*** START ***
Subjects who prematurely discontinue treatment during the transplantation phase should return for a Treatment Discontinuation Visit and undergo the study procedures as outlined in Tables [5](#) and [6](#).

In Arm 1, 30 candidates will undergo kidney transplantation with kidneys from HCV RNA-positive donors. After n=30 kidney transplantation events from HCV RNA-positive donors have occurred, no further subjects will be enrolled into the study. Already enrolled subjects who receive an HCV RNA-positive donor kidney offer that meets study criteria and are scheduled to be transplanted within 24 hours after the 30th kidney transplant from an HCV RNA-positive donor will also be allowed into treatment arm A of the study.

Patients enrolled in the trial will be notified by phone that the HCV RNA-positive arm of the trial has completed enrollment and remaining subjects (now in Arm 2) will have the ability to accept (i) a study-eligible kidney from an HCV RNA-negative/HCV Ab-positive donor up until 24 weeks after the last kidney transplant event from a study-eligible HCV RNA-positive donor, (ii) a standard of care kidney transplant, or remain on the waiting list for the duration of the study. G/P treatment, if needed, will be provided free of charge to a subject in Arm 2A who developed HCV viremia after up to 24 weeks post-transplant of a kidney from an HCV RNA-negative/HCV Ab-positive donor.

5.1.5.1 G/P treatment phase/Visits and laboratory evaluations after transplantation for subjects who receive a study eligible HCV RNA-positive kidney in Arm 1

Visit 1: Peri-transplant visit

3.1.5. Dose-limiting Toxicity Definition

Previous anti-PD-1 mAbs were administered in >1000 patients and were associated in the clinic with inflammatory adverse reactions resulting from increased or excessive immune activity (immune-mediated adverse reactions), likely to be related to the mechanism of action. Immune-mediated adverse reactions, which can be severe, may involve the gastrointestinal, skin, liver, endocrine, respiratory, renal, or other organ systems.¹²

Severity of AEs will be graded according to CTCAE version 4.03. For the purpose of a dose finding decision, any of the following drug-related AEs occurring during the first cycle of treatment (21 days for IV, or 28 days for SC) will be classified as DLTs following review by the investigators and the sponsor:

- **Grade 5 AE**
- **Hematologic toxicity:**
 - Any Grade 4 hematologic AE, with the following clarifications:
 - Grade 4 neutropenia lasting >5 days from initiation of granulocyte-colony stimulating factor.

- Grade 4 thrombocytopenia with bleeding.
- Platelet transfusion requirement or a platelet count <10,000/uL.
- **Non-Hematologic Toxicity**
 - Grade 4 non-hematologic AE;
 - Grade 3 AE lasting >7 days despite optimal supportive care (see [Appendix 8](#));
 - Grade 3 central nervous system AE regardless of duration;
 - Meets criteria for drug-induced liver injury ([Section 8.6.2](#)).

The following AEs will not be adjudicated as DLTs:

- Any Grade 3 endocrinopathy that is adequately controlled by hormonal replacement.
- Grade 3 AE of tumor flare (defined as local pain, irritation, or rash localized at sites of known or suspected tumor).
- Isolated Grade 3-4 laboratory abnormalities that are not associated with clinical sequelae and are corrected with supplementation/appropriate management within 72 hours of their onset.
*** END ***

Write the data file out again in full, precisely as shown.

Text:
Subjects who prematurely discontinue treatment during the transplantation phase should return for a Treatment Discontinuation Visit and undergo the study procedures as outlined in Tables [5](#) and [6](#).

In Arm 1, 30 candidates will undergo kidney transplantation with kidneys from HCV RNA-positive donors. After n=30 kidney transplantation events from HCV RNA-positive donors have occurred, no further subjects will be enrolled into the study. Already enrolled subjects who receive an HCV RNA-positive donor kidney offer that meets study criteria and are scheduled to be transplanted within 24 hours after the 30th kidney transplant from an HCV RNA-positive donor will also be allowed into treatment arm A of the study.

Patients enrolled in the trial will be notified by phone that the HCV RNA-positive arm of the trial has completed enrollment and remaining subjects (now in Arm 2) will have the ability to accept (i) a study-eligible kidney from an HCV RNA-negative/HCV Ab-positive donor up until 24 weeks after the last kidney transplant event from a study-eligible HCV RNA-positive donor, (ii) a standard of care kidney transplant, or remain on the waiting list for the duration of the study. G/P treatment, if needed, will be provided free of charge to a subject in Arm 2A who developed HCV viremia after up to 24 weeks post-transplant of a kidney from an HCV RNA-negative/HCV Ab-positive donor.

5.1.5.1 G/P treatment phase/Visits and laboratory evaluations after transplantation for subjects who receive a study eligible HCV RNA-positive kidney in Arm 1

Visit 1: Peri-transplant visit

3.1.5. Dose-limiting Toxicity Definition

Previous anti-PD-1 mAbs were administered in >1000 patients and were associated in the clinic with inflammatory adverse reactions resulting from increased or excessive immune activity (immune-mediated adverse reactions), likely to be related to the mechanism of action. Immune-mediated adverse reactions, which can be severe, may involve the gastrointestinal, skin, liver, endocrine, respiratory, renal, or other organ systems.¹²

Severity of AEs will be graded according to CTCAE version 4.03. For the purpose of a dose finding decision, any of the following drug-related AEs occurring during the first cycle of treatment (21 days for IV, or 28 days for SC) will be classified as DLTs following review by the investigators and the sponsor:

- **Grade 5 AE**
- **Hematologic toxicity:**
 - Any Grade 4 hematologic AE, with the following clarifications:
 - Grade 4 neutropenia lasting >5 days from initiation of granulocyte-colony stimulating factor.

- Grade 4 thrombocytopenia with bleeding.
- Platelet transfusion requirement or a platelet count <10,000/uL.
- **Non-Hematologic Toxicity**
 - Grade 4 non-hematologic AE;
 - Grade 3 AE lasting >7 days despite optimal supportive care (see [Appendix 8](#));
 - Grade 3 central nervous system AE regardless of duration;
 - Meets criteria for drug-induced liver injury ([Section 8.6.2](#)).

The following AEs will not be adjudicated as DLTs:

- Any Grade 3 endocrinopathy that is adequately controlled by hormonal replacement.
- Grade 3 AE of tumor flare (defined as local pain, irritation, or rash localized at sites of known or suspected tumor).
- Isolated Grade 3-4 laboratory abnormalities that are not associated with clinical sequelae and are corrected with supplementation/appropriate management within 72 hours of their onset.